What is a house survey?
Simply put, a home survey in a professional inspection of your prospective home’s condition. The main objective of a home survey is to identify any underlying issues and problems with a house before you decide to make the purchase. Home surveys are carried out by expert surveyors who visit the actual house and compile a report on any concerns that may affect you once you move in.
The surveyor comes in at the latter stages of buying a house; usually, after the buyer has made an offer, the seller finds acceptable. Generally, the surveyor will also advise you on the property, construction, and related environmental factors.
An effective survey can save you from making an unworthy purchase, as well as help you avoid making any costly mistakes, such as buying property that infringes on someone else’s land.
When sourcing for a qualified home surveyor, ensure they are registered by the accrediting bodies. These are:
The Royal Institution of Chartered Surveyors (RICS) – RICS surveyors are accredited to offer three varying levels of home surveys. These are the condition report, also known as a level one survey, homebuyer report, or level two surveys and building or level three surveys.
The Residential Property Surveyors Association (RPSA or Sava) – RPSA surveyors offer several survey solutions, including Sava Home Condition surveys, which resembles the RICS level one surveys.
Different types of home surveys
As seen above, there are various types of surveys, and each offers a different service and at varying costs. One of the factors to consider before getting a survey is the size and state of your property.
While you may be tempted to go with a more cost-effective survey, it may be less comprehensive, which, as mentioned, could hurt you in the future. Here’s a look at the different types of surveys to help you key in on the most appropriate.
1. Conditional report (Level one)
Level one home surveys are light on details and focus on verifying the mortgage valuation. While they are the most affordable on the list, they are most ideal for new properties that are still in their mint condition.
Conditional reports use the traffic light model to expound on the state of various parts in the house. Green means everything is okay with the property, amber means there aren’t any urgent issues, and red signals serious problems that need immediate addressing. While each service provider will charge differently, a level one survey will cost an upwards of £ 250.
2. Home condition survey/homebuyer report (Level two)
This is the most popular survey, according to RICS. A level two survey offers in-depth analysis as compared to a conditional report. Subsequently, it provides greater security before you can move into the house.
Level two surveys can be categorized into two; the homebuyer report including a survey and valuation, and a homebuyer report and survey. RICS offers both the subcategories.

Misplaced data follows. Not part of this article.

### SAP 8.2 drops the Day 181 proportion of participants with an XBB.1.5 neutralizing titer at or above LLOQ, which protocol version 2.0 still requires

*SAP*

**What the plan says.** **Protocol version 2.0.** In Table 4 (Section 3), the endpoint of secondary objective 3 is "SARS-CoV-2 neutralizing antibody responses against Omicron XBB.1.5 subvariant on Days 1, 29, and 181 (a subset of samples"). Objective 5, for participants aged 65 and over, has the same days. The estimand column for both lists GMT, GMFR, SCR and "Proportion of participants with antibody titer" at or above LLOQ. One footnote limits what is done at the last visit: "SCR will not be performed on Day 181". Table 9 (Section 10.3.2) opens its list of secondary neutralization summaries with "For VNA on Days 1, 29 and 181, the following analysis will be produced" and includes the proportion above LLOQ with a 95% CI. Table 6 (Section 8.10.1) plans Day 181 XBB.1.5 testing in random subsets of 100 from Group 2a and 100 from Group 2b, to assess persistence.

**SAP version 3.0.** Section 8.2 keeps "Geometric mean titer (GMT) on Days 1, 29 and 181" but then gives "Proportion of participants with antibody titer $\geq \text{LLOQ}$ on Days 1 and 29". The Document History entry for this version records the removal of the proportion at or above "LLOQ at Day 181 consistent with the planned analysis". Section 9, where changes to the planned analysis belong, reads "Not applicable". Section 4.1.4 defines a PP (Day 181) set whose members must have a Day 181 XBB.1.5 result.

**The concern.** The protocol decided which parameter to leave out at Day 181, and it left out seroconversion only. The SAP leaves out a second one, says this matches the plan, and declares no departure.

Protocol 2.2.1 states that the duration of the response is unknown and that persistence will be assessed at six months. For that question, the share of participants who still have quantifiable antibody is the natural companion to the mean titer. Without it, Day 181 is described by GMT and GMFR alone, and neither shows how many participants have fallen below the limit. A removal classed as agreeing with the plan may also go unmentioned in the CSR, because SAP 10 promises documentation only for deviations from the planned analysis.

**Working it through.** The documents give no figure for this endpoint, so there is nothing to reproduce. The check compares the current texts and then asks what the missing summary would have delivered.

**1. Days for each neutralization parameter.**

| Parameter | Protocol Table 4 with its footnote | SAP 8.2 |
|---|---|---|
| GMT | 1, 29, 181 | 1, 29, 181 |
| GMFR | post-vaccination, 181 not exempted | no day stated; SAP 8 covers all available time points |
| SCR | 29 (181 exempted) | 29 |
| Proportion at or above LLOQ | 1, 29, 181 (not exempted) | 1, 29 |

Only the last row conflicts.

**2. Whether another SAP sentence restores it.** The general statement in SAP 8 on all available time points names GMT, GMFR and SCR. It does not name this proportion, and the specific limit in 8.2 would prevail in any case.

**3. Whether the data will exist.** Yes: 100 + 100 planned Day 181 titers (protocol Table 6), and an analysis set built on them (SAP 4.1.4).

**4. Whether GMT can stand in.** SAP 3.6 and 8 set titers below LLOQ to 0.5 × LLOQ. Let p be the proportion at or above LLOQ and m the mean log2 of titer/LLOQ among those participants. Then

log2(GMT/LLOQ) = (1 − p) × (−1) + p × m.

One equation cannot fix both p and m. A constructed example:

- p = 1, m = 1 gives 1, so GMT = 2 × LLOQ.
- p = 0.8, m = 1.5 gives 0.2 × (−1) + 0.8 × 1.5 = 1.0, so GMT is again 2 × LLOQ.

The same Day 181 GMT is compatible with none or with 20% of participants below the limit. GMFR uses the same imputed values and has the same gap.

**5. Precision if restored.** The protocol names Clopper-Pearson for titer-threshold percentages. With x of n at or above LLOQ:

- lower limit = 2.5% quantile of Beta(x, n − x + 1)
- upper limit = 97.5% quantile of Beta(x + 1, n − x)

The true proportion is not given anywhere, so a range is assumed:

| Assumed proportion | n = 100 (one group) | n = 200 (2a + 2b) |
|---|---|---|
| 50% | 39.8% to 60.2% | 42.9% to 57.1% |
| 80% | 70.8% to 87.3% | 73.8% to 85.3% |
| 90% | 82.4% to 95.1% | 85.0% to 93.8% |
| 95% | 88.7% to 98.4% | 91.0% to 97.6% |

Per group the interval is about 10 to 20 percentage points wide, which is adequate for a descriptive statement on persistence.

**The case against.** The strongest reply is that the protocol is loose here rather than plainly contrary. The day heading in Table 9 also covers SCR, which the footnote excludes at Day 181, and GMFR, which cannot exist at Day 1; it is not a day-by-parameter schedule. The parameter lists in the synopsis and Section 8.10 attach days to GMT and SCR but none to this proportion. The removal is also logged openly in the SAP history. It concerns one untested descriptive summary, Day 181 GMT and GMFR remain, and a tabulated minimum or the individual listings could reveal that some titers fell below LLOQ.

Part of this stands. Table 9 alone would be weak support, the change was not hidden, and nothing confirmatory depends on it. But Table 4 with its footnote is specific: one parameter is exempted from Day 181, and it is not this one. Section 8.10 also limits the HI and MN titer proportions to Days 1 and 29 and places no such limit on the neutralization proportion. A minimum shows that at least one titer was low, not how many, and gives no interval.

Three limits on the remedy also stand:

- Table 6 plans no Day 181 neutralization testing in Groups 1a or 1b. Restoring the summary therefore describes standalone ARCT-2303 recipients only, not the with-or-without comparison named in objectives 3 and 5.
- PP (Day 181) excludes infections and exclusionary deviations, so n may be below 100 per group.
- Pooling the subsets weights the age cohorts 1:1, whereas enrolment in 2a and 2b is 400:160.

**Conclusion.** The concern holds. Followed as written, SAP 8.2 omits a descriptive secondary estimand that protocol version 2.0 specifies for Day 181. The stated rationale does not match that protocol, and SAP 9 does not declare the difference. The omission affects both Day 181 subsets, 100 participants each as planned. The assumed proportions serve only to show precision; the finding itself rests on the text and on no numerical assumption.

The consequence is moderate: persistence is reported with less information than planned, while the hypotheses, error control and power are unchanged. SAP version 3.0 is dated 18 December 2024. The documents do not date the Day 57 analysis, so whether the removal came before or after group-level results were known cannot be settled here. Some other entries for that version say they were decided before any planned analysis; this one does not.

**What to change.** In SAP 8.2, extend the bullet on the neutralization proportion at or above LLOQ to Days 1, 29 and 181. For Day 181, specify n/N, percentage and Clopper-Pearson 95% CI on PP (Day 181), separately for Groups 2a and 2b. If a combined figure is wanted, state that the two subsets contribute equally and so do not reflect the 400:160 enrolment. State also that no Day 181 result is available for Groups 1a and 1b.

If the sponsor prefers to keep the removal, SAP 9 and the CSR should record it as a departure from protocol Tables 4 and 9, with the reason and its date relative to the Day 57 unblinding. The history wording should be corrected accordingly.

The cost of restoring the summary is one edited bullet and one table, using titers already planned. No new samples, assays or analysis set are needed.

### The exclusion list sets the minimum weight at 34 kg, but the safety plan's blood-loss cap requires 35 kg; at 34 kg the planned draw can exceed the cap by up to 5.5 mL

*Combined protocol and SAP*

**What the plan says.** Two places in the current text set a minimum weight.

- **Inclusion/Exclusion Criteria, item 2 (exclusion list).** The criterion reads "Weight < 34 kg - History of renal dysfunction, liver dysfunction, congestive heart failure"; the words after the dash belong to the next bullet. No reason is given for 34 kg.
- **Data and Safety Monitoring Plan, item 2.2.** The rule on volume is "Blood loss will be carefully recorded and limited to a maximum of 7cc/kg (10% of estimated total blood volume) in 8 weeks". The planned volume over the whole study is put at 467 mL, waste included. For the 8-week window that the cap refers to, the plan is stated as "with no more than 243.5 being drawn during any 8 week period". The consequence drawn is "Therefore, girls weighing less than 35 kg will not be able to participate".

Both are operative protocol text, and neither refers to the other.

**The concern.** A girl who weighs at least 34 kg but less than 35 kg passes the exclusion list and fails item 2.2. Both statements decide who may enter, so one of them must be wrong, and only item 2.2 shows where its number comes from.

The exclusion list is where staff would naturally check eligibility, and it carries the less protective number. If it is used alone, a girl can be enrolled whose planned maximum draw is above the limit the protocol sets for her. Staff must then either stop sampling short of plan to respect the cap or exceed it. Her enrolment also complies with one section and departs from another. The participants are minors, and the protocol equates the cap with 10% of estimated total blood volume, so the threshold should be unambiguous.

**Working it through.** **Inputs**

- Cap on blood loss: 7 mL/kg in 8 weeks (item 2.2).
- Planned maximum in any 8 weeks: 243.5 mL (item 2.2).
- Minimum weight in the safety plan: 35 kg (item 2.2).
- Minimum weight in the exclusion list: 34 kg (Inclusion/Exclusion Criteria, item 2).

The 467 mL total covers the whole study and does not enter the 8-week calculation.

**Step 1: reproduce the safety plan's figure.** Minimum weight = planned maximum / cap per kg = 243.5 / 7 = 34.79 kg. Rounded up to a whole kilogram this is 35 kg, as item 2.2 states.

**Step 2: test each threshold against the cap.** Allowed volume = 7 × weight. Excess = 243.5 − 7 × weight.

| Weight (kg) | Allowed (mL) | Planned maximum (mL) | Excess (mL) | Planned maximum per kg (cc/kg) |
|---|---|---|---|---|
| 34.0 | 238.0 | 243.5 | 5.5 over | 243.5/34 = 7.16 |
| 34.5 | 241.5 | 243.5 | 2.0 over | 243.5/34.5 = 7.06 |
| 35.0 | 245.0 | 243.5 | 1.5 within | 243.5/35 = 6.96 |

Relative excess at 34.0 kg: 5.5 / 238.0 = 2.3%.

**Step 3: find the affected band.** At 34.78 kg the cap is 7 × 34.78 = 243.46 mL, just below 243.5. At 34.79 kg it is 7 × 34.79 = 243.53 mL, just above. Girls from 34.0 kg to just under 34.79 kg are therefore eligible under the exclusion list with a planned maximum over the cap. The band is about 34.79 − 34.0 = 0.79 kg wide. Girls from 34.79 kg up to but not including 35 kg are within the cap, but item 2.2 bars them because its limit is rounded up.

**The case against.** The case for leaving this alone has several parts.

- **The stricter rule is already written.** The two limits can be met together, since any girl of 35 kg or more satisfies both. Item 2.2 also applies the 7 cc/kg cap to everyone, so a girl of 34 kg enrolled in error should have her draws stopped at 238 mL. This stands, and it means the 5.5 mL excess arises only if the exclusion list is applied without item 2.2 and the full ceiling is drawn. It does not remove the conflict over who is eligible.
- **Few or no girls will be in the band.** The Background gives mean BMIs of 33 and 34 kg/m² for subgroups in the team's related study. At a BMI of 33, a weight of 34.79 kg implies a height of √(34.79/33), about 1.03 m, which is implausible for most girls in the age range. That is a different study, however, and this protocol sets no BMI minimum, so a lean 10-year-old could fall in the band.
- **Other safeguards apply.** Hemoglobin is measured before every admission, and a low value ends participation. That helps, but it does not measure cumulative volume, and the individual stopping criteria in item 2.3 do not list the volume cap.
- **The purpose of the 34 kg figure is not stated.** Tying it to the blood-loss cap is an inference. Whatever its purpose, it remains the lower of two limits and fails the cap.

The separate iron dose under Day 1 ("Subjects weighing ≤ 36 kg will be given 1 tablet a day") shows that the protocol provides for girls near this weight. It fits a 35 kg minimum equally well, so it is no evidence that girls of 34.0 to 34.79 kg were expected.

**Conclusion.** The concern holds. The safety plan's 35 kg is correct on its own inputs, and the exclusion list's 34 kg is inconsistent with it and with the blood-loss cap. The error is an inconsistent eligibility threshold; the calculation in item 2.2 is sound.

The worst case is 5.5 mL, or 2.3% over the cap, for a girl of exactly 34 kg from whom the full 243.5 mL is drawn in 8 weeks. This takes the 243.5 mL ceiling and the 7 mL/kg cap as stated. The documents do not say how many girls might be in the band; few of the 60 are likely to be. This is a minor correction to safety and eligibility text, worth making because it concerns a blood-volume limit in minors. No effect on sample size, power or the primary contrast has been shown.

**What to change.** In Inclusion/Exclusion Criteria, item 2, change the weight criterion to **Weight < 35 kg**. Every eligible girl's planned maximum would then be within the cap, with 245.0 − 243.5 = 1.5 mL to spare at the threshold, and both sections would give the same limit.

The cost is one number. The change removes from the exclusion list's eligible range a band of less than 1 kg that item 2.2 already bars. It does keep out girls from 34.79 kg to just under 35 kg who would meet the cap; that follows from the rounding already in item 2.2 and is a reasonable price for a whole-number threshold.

A level two survey seeks to identify and report on a property’s apparent problems. Some of these problems include rotting, dampness, and subsidence. However, it’s key to mention that while level two reports are more detailed, they are non-intrusive. This simply means the surveyor won’t go drilling holes in the walls to investigate their quality. In fact, the surveyor isn’t allowed to move furniture or lift floorboards to check the state of the house.
While they are a lot more details, you should know if there’s a problem with the house that is not apparent, such as dampness behind drawers or under the couch, the surveyor is not obligated to report in them.
That said level two surveys are essential, as they can help you negotiate the price of the house from the issues identified. For instance, if the house has a problem that will cost £1000 to fix, you can use the report to negotiate the fee off. The average starting fee for a level two survey is £ 400.
3. Full structural or building survey (Level three)
This is the most in-depth and thorough survey you can get. It’s an ideal service for large or old properties, or if you plan to remodel the structure or build an extension.
Similar to the homebuyer report, a level three report details the property’s defects and the projected cost of repair. Unlike level two reports, however, this is more detailed and extensive—the surveyor checks behind the walls, in the attic, under floorboards, and so on. You can use the report to negotiate the price of the property, but you also need to evaluate the cost of repair, resources used, and time spent. In some cases, it may be wise to retract your offer on the house altogether.
A level three survey costs anywhere from £ 600 and upwards.
While mortgage valuations are a prerequisite for lenders before they loan you the mortgage, home surveys are not a requirement. However, experts advise you carry a home survey before purchasing any property as this will guarantee both the price and quality of the house.